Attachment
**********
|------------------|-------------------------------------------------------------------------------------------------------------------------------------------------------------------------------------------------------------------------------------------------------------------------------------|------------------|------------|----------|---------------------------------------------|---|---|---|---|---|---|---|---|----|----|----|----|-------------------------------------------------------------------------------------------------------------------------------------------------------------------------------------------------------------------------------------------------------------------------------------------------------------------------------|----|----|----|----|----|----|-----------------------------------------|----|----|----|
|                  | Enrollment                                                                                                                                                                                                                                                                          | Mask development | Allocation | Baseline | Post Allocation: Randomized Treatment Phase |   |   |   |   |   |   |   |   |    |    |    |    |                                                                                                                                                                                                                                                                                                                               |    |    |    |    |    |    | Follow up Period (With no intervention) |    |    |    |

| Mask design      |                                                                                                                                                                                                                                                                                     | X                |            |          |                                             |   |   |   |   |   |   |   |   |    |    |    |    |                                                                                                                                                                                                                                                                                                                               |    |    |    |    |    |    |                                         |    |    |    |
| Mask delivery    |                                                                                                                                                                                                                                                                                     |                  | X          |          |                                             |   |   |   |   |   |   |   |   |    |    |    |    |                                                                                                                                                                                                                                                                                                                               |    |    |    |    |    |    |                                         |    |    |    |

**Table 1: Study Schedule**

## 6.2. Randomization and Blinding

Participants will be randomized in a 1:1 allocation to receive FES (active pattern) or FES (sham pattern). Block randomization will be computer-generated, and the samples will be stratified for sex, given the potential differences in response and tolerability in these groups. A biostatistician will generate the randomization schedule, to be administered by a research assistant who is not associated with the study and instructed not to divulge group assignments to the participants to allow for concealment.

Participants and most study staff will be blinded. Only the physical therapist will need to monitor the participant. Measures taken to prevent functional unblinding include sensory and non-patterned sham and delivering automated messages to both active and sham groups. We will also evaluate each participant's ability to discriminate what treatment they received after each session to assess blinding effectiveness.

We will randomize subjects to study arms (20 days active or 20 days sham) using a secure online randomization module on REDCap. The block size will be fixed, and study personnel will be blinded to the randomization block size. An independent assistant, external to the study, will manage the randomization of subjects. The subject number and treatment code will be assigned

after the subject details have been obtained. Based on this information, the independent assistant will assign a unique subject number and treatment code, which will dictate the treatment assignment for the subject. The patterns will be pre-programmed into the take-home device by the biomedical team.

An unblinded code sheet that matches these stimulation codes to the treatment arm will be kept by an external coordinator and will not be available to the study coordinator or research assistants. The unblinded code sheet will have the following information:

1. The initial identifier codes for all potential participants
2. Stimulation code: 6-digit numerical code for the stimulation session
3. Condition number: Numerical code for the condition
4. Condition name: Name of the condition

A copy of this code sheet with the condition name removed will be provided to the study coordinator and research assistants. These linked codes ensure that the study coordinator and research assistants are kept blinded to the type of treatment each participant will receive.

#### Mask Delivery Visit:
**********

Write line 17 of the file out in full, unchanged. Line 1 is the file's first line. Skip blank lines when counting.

#### Mask Delivery Visit: